Step-up Authentication is a Risk-Based Authentication process that analyses the level of risk involved based on contextual factors and prompts users to fulfill additional authentication factors when the risk level is high. It adds an extra layer of security when it is needed. This process is also known as Adaptive MFA or Multi-Factor Authentication, which adapts to different scenarios to provide the right security measure.
Example: A user tries to access their account in a banking app or attempts a high-level transaction during odd hours or from an unknown location or IP. The Step-Up Authentication will prompt the user with an additional MFA challenge in order to grant access. If the user fails to fulfill the challenge, then access is denied. In the absence of Step-Up Authentication, hackers can gain unauthorized access with stolen credentials.
Step-up authentication enables precise access control based on user roles and privileges, allowing authorized individuals exclusive access to specific resources and critical actions.
It supports diverse authentication methods like biometrics, SMS codes, hardware tokens, and mobile apps, empowering users to select their preferred method.
Step-up authentication helps organizations comply with security and privacy regulations, meeting mandated standards for enhanced security measures.
Step-Up Authentication seamlessly integrates with APIs, adding extra security layers to apps across devices with web browser support, ensuring consistent and reliable security measures throughout the app ecosystem.
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Multi-Factor Authentication (MFA) is a broader security measure that applies to all kinds of user logins, while Step-Up Authentication is a more targeted approach where additional authentication factors are prompted depending on risk assessment based on contextual factors.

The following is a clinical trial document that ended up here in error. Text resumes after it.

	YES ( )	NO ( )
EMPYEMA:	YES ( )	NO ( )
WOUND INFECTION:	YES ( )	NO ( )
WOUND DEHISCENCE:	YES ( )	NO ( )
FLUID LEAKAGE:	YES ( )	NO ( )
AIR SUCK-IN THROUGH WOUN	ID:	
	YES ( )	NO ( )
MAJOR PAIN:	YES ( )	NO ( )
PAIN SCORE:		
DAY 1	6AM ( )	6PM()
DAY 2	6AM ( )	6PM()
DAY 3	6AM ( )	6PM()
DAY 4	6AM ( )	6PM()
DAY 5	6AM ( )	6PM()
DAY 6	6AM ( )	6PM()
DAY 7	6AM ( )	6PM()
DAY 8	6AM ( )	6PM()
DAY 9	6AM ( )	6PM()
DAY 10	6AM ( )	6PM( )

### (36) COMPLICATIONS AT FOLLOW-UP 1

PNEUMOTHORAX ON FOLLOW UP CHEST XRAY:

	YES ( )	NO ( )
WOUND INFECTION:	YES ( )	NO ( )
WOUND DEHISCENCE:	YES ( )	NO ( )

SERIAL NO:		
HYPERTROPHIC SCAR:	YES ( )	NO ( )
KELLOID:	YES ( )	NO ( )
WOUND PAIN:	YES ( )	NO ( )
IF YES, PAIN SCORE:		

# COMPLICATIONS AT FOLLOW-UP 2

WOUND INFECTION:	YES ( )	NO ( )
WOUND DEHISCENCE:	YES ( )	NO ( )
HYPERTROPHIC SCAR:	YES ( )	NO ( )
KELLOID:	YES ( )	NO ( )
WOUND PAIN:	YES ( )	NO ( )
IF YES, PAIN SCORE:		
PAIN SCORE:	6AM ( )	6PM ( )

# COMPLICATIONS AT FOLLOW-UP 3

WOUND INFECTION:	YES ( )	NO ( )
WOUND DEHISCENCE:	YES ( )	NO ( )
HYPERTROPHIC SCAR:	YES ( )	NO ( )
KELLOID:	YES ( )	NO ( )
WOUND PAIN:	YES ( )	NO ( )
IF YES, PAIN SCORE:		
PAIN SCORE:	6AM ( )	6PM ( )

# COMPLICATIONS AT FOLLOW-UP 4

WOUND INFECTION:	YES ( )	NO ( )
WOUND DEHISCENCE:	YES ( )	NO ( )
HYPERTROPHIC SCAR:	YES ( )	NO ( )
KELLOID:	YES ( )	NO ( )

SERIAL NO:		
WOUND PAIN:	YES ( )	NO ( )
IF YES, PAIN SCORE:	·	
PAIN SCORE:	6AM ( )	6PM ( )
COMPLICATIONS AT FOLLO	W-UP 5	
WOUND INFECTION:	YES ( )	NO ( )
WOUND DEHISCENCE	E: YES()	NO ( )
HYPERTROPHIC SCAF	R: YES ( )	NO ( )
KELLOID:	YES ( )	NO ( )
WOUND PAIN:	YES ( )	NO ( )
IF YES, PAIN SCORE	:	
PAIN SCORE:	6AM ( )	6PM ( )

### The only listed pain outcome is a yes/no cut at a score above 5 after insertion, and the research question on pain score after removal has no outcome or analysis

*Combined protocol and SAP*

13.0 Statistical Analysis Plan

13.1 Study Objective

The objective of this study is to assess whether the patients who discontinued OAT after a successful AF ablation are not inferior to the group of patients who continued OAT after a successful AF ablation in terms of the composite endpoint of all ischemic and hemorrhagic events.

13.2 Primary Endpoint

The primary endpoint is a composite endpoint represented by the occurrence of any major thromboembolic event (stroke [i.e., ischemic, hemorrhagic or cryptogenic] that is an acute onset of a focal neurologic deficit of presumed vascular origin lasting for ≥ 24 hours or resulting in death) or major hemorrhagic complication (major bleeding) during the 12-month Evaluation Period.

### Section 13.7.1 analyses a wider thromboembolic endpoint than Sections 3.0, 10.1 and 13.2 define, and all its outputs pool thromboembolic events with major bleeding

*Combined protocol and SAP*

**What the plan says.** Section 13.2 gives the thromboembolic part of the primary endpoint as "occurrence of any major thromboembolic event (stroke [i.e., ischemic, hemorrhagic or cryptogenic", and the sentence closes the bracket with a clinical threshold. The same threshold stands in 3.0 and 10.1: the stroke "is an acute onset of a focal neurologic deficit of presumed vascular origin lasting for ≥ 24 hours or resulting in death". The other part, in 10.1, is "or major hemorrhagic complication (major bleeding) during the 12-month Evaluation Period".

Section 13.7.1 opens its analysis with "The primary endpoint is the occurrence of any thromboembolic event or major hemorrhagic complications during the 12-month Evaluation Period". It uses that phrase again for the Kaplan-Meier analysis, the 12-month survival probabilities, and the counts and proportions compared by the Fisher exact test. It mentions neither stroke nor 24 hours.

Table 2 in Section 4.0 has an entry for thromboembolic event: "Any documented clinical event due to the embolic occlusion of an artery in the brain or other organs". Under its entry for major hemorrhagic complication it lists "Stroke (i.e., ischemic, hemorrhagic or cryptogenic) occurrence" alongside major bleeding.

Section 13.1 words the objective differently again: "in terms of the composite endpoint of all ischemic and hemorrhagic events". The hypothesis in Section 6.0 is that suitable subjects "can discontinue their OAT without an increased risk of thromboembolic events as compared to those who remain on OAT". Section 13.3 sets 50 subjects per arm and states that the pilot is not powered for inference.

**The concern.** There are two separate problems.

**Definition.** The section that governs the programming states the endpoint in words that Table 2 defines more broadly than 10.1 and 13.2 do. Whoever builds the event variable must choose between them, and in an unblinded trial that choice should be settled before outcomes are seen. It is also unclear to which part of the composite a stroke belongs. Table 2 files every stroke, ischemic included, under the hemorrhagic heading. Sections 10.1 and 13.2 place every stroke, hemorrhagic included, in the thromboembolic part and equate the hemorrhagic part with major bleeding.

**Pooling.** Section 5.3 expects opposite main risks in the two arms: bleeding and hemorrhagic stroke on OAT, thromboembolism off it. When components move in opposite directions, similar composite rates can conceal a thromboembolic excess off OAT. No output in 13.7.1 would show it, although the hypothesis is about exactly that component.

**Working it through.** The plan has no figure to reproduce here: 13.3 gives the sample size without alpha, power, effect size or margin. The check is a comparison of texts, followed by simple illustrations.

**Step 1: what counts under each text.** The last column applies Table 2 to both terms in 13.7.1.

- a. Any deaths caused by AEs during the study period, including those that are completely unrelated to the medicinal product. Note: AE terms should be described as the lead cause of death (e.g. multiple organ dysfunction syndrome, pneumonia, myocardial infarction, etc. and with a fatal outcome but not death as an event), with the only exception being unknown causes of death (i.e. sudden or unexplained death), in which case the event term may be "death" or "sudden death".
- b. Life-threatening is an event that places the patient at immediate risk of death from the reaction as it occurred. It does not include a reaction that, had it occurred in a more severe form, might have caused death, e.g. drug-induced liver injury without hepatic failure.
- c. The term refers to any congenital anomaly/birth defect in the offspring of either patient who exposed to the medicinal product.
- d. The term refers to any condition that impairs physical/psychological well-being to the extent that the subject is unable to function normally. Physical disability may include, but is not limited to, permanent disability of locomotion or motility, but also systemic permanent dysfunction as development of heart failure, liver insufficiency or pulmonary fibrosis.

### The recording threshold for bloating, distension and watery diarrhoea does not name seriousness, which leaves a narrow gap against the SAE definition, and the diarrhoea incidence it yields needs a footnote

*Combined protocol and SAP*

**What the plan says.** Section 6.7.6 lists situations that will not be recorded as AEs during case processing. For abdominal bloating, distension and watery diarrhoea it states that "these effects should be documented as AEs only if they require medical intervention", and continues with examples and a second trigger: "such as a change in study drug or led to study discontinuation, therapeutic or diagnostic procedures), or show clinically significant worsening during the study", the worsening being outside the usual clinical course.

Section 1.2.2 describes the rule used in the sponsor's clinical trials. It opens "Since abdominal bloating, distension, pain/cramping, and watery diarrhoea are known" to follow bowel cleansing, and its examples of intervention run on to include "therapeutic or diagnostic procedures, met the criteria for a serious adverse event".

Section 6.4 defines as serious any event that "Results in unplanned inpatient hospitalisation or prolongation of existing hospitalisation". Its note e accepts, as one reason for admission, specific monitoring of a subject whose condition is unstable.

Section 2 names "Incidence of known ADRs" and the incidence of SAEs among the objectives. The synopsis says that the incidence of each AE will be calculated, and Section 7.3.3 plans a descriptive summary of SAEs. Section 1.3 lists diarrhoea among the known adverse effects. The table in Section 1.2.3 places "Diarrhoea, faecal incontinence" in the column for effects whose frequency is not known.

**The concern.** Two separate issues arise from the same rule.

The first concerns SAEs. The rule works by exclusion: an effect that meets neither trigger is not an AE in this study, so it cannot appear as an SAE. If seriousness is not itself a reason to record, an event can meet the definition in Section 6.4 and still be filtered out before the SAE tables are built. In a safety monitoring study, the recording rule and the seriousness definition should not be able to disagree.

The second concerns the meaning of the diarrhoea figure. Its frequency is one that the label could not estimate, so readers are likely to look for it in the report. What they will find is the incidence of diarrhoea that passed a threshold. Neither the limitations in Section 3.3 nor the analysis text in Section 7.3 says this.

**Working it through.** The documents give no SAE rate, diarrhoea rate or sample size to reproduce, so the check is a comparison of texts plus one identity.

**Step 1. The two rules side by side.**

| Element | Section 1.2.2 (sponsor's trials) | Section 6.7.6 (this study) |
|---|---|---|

Here is a detailed distinction to understand these two security mechanisms:
Multi-Factor Authentication (MFA)
|An Additional layer of security is added based on risk assessment
|To add an additional layer of security during initial logins.
|It is applied to every login attempt by the user.
|It is triggered by the level of risk or the adaptive MFA policies set by the admin.
|As the MFA challenge is prompted on every login attempt, It is best for users who are accessing very critical resources but not frequently.
|Since the MFA Challenge is triggered only in high-risk scenarios, it is convenient for users when they have to login frequently.
Now, let's explore the significance of Step-Up Authentication and the benefits provided by miniOrange's Step Up Authentication solution.
When Step-up Authentication is enabled, runtime risk analysis is performed, significantly reducing the chances of unauthorized users gaining access to sensitive corporate information.
It prompts for MFA challenge only when necessary, allowing employees to focus on their work. Hence, security is enhanced, and overall workforce productivity is improved.
Step-up Authentication is a strong deterrent against fraud attempts, safeguarding both user accounts and the organization's financial assets in the event of password theft.
Implementing Step-Up Authentication results in a reduction of suspicious activity on user accounts. Organizations can allocate fewer resources, which leads to cost savings in the long run.
With miniOrange Step-Up Authentication, setting up and configuring various restriction & MFA methods on different devices becomes effortless.
Step-Up Authentication should be used during high-risk scenarios where added security measures are required beyond initial login. This includes high-risk transactions, access to sensitive data, detection of anomalous behavior, privileged actions, remote access, password resets, user-initiated security requests, response to security incidents, and compliance obligations.
Step-Up Authentication helps organizations maintain robust security while minimizing user friction during routine access by analyzing the level of risk and then applying additional authentication layers when needed.
Failed login attempts: Repeatedly entering incorrect credentials triggers step-up authentication. Users receive a magic link via email to reset their password.
Unusual location behavior: Logging in from a new location prompts step-up authentication. Users must provide additional credentials, such as a one-time passcode, for verification.
Unusual time of access: Logging in during atypical time frames triggers step-up authentication. Users may need to provide extra verification factors to ensure the legitimacy of the login attempt.
High-value transactions: Initiating significant financial transactions activates step-up authentication. Users are prompted to provide additional authentication factors, like security questions or biometric scans.
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